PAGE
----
Mongolia’s tiny stock market soars on coal trade renaissance
A boom in the coal trade in Mongolia has helped elevate the country’s benchmark stock index and pump the tiny exchange’s market capitalisation to five-year highs as optimism about the economy grows following a bailout deal.
Coal miners in the landlocked north Asian country are set to increase production on the back of improved market conditions as demand grows from top trade partner China. Mongolia has helped fill a supply gap following Beijing’s ban on imports from North Korea and some smaller ports, as well as the closure in China of mines from tougher environmental regulations.
A $5.5 billion bailout approved by the International Monetary Fund (IMF) this year has also helped underpin positive market sentiment, although the disbursement of funds was delayed earlier this month when the government was toppled in a parliamentary no-confidence vote.
“Coal exports into China were growing very quickly in the first half of this year,” said Dashdorj Bilguun, director of capital markets at Golomt Capital in Ulaanbaatar.
“That’s translated into higher than expected GDP growth.”
Foreign interest remains limited and the market is thinly traded but the market’s headline performance has nonetheless been impressive.
The Mongolia Stock Exchange Top 20 Index has soared more than 45 percent since the start of the year to highs not seen since March 2012.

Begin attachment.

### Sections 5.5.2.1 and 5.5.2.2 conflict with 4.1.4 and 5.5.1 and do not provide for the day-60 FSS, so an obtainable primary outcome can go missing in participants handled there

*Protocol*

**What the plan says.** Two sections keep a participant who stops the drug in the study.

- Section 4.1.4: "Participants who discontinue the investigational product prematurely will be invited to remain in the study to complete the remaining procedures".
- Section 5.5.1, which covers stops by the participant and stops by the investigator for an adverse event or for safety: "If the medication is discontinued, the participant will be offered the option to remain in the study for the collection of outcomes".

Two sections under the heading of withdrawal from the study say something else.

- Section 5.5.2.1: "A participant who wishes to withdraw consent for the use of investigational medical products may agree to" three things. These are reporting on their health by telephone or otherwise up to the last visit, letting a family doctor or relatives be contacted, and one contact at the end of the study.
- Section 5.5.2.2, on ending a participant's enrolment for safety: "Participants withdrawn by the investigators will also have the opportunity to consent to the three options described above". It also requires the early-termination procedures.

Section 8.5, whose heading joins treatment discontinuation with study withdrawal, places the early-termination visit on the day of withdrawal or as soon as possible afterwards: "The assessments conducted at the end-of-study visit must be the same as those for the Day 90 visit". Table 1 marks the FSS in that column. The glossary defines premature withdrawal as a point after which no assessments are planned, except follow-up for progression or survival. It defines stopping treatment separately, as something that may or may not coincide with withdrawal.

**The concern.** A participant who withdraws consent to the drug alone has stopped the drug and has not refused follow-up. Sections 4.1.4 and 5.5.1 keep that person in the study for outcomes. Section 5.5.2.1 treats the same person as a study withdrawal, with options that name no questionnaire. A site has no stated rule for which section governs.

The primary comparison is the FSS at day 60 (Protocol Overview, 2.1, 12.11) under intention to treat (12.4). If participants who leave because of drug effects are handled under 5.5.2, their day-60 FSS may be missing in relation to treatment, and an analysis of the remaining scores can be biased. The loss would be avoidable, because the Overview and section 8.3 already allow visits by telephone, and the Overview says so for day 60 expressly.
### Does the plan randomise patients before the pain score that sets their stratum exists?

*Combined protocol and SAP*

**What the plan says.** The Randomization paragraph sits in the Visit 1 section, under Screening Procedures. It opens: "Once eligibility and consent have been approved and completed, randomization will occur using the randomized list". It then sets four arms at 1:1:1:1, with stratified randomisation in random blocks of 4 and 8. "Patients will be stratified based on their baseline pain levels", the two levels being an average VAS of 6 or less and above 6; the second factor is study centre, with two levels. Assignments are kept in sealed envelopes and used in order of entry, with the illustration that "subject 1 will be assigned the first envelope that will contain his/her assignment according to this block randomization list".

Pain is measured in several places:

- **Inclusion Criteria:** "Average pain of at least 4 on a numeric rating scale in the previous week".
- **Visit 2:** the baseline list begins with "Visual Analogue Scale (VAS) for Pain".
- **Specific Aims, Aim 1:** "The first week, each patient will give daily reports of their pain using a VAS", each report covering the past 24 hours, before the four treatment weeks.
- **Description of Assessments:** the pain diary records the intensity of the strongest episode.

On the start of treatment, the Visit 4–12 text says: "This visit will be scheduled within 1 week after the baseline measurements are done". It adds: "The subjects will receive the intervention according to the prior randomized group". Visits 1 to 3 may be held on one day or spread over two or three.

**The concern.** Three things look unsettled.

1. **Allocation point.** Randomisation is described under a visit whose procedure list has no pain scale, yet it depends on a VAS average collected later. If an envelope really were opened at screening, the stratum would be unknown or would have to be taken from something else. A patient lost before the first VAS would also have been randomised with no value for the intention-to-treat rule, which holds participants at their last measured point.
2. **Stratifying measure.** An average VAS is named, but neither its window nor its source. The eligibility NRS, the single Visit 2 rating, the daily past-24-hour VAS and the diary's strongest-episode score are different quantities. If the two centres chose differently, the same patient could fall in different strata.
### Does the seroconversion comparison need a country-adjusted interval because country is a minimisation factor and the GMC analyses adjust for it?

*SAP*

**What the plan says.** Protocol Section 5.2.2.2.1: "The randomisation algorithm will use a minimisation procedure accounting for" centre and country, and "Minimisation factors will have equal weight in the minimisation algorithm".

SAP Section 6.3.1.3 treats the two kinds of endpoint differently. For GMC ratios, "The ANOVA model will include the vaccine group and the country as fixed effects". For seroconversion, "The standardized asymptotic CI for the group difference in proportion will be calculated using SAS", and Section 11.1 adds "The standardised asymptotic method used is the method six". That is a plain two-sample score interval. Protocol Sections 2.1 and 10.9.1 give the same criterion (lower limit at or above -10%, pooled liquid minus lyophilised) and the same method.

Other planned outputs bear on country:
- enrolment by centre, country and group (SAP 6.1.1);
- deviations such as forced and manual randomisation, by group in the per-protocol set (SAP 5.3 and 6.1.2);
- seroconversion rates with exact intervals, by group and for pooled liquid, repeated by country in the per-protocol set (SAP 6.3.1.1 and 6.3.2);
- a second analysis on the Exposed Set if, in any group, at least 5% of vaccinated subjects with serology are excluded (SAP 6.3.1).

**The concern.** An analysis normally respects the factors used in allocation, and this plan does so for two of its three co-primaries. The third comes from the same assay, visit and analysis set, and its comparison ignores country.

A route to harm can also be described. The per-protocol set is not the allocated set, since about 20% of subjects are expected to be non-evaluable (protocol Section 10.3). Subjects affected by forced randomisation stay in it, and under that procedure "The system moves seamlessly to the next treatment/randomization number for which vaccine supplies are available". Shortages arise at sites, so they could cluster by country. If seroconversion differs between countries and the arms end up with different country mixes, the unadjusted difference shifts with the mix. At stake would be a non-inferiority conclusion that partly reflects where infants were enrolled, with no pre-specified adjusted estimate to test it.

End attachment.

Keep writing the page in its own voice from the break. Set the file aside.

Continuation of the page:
Total capitalisation of the market, meanwhile, for the first time surpassed the 2 trillion tugrik ($812.35 million) mark on Monday.
That’s an increase of more than 40 percent over last year and the highest – in local currency terms – since 2012, when the economy grew 12.3 percent. In dollar terms, however, market cap is smaller than it was five year ago because the tugrik has nearly halved in value against the dollar.
Mongolia reported 5.3 percent growth in the first half of 2017 with coal exports more than quadrupling over the same period the year before.
Leading the share market charge is Tavantolgoi JSC , a partially state-owned coal company in the Gobi Desert.
Drink maker APU JSC, another heavyweight, was also up on news of its planned merger with Heineken’s beer and vodka business in Mongolia, which was announced in July.
Tavantolgoi’s share price has risen by nearly five times over the past 12 months, while APU’s is up more than 50 percent.
Combined, both companies account for close to half of Mongolia’s entire market capitalisation.
There are risks to the rally. Political uncertainty has returned with the ousting of the prime minister and cabinet by lawmakers this month.
And coal exports may face troubles in the coming months as bottlenecks at the Chinese border slow trade.
But the domestic market is now likely to find more persistent support with a new government tax on savings interest giving local investors cause to look for places other than the bank to park their money.
“The money is flowing to corporate bonds and stocks,” Bilguun said.
Reporting by Terrence Edwards; Editing by John Ruwitch and Sam Holmes